Sunday, March 06, 2005

Review of Berlin's The Hedgehog and the Fox

I have been lately having a discussion about the nature of history. E. H. Carr has a famous view that there are no historical facts. He seems to be making an ontological point, though I think that reading charitably, he may want to be making a methodological point about history or at worst an epistemological point.

One sees an epistemological version of this point in Isaiah Berlin's view of Tolstoy's view of history. In his now classic The Hedgehog and the Fox: an essay on Tolstoy's view of history Berlin analyzes the view that Tolstoy takes, both from the clues he gives up on War and Peace and also in other writings, of history.

A few salient points. First, Tolstoy rejected the Marxist view of history, and also almost every other view that breaks down history is to some manageable set of laws. Tolstoy claims that this cannot really be done because of the numerous things that go in to making up history. He also rejected the notion that it is the great figures who make (shape) history. The lives of ordinary people are important, significant, and relevant, but cannot, even when put all together, explain all of history.

The problem Tolstoy seems to have is epistemological. We cannot assimilate (integrate) everything that happened, and we cannot easily make a coherent picture of it.

The book also gives us a good picture of Tolstoy's intellectual debts, especially those to Maistre.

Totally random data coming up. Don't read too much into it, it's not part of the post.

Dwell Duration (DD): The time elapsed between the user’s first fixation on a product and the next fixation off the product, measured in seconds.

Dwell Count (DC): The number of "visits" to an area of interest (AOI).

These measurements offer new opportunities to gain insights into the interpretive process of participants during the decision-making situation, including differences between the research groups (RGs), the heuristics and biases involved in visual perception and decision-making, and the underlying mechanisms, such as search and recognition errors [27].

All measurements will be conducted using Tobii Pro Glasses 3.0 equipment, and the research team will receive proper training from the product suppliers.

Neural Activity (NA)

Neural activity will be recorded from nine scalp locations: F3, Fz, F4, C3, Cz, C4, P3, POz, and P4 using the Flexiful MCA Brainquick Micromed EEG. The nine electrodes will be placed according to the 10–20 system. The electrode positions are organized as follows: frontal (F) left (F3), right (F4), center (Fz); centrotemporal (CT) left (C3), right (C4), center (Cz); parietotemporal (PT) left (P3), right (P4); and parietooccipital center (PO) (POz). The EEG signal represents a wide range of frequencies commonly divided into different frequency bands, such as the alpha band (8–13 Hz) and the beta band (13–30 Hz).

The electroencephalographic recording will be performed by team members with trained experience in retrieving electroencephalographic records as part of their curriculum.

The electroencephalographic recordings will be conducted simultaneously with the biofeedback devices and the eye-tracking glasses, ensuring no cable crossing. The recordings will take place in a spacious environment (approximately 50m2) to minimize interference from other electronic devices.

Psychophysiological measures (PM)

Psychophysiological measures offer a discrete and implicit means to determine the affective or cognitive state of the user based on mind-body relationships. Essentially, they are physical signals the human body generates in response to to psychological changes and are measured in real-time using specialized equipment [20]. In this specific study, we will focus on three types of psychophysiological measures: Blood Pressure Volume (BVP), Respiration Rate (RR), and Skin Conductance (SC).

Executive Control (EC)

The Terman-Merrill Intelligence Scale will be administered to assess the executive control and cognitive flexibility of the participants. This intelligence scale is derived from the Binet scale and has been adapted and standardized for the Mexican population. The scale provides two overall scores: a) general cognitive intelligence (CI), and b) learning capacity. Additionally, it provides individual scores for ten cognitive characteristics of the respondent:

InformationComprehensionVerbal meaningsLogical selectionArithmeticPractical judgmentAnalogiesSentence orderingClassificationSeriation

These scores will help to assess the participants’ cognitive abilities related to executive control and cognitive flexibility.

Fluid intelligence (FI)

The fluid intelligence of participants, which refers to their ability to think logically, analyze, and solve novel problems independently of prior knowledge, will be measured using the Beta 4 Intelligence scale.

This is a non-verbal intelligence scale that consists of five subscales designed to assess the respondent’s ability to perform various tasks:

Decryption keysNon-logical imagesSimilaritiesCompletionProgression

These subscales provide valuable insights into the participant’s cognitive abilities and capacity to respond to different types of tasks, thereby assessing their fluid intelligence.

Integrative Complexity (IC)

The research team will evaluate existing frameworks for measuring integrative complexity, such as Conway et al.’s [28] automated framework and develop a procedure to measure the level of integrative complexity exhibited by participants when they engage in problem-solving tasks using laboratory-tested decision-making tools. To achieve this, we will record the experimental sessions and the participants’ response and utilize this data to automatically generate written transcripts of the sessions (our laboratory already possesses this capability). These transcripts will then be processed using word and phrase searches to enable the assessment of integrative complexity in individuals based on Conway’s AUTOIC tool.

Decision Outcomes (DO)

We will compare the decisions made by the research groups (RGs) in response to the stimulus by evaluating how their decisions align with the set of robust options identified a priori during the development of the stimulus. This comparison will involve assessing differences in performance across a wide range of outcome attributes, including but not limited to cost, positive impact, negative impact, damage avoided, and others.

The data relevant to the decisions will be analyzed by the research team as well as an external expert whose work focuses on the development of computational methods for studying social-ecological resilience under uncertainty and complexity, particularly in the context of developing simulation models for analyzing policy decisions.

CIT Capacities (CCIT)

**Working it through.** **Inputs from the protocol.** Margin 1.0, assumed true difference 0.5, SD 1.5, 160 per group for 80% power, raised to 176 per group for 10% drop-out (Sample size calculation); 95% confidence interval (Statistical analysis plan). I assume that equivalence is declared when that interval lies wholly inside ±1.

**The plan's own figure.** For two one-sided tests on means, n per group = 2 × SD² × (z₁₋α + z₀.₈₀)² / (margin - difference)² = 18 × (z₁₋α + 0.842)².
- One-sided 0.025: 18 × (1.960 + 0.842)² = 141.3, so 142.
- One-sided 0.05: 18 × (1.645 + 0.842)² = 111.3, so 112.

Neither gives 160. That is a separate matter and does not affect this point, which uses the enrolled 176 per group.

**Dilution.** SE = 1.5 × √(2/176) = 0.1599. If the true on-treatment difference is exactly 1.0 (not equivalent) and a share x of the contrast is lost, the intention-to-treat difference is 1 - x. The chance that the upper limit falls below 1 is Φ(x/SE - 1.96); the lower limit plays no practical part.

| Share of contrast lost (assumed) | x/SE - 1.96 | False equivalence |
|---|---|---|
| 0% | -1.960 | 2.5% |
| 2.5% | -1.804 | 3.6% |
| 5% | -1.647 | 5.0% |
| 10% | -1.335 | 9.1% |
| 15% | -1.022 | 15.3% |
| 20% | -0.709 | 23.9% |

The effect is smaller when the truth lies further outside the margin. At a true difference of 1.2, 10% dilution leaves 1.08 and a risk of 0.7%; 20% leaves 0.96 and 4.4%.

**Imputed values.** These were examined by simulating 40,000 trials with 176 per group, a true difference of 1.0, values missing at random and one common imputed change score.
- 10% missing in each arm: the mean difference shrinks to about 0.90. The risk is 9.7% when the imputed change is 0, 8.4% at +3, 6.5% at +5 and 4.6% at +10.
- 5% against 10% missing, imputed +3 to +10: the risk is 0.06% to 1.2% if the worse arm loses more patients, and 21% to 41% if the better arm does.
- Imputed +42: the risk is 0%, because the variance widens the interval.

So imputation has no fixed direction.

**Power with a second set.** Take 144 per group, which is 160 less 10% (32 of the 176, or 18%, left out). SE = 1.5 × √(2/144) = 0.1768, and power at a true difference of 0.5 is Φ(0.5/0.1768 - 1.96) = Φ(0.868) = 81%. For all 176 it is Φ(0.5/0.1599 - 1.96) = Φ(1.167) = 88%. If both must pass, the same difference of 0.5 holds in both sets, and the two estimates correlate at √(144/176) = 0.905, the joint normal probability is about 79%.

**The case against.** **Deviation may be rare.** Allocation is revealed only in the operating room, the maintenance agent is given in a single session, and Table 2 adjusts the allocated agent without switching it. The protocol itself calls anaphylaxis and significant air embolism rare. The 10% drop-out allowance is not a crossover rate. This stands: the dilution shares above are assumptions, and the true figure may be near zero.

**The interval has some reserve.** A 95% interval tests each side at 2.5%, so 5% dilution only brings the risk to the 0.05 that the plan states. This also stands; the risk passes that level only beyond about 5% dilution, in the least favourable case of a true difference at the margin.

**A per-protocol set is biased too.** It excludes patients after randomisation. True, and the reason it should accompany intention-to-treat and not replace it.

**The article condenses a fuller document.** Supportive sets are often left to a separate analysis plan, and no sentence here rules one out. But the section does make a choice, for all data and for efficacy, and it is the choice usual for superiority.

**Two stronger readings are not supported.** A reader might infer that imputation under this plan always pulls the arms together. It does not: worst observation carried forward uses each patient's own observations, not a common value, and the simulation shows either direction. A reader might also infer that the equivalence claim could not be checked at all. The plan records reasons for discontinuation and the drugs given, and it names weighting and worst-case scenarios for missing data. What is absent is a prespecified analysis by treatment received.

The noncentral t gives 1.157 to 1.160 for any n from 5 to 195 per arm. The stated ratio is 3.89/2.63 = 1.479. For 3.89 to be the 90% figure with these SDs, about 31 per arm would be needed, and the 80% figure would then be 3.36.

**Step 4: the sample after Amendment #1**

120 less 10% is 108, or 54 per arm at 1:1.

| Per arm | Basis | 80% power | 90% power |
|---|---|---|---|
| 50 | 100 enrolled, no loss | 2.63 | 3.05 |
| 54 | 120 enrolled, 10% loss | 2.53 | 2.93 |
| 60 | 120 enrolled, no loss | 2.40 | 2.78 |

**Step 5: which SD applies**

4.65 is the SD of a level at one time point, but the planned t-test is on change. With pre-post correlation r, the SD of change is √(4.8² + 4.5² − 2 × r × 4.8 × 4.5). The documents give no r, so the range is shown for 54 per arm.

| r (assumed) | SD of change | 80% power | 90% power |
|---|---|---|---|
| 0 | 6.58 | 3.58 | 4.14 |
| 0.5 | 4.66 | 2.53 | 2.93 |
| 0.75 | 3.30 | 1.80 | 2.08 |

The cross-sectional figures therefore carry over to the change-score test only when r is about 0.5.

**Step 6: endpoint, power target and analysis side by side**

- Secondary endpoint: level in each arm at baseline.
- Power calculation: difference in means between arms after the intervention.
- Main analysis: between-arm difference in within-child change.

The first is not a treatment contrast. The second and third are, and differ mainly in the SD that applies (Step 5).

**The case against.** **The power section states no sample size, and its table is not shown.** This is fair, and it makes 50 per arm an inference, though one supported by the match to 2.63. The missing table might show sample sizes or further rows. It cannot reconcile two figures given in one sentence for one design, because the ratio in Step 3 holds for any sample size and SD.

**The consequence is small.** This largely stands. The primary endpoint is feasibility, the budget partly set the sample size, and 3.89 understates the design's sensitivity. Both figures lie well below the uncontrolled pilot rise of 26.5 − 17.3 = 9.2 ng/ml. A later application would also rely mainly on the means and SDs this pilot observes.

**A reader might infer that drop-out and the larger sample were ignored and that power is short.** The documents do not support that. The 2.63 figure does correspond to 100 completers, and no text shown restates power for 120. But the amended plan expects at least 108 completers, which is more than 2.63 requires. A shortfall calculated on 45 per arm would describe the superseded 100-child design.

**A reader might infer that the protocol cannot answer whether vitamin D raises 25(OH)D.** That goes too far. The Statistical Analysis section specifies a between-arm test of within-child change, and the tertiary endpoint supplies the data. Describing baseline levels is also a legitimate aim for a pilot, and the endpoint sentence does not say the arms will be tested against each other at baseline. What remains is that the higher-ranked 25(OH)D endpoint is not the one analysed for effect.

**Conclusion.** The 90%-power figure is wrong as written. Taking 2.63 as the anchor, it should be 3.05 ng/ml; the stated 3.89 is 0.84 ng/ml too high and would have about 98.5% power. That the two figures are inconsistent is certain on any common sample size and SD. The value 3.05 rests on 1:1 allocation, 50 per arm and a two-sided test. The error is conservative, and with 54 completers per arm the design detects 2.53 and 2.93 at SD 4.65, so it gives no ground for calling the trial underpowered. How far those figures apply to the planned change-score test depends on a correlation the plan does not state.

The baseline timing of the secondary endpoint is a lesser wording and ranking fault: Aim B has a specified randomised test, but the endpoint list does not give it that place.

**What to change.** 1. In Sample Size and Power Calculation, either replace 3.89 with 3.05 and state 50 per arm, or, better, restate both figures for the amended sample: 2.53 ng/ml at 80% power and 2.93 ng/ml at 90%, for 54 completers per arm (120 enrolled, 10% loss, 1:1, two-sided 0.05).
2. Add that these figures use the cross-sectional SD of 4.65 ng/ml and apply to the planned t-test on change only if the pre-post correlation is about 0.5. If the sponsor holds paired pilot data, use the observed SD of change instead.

If you care about Tolstoy or philosophical questions about history this is a worthwhile book.

2 comments:

Josie said...

Good timing, I just finished reading it last week. I'm not a Tolstoy fan....I always have the sense when I'm reading him that this preachy old man is trying to fill me with his agenda (which is likely the case with Tolstoy). I also don't like that his characters don't seem to be characters, but symbols of something else which I tend to find really boring. It's typically me that although the book is about Tolstoy's view of history, the things that touched me and I took away from it had nothing to do with Berlin's thesis. However impotent these attempts are to break the world down into categories, I always admire the effort and I thought the hedgehog/fox breakdown was really interesting. People who like to daydream should definitely read this book. People who like to hit hard with analysis and go through the world with a fine tooth comb would probably find it really lacking. It's a bit like Plato. I love Plato, and I sometimes like to think of the world in terms of this vision even though the rational part of my brain tells me it's a lot of beautiful ideas with not a lot to sink my teeth into. Although Bertrand Russell was influenced by Plato and sometimes in the middle of his wonderful atheism these platonic terms crop up and pepper his language. Which I love about Bertrand, it makes him beautiful.

30 something said...

Ahh... a fellow Platonist.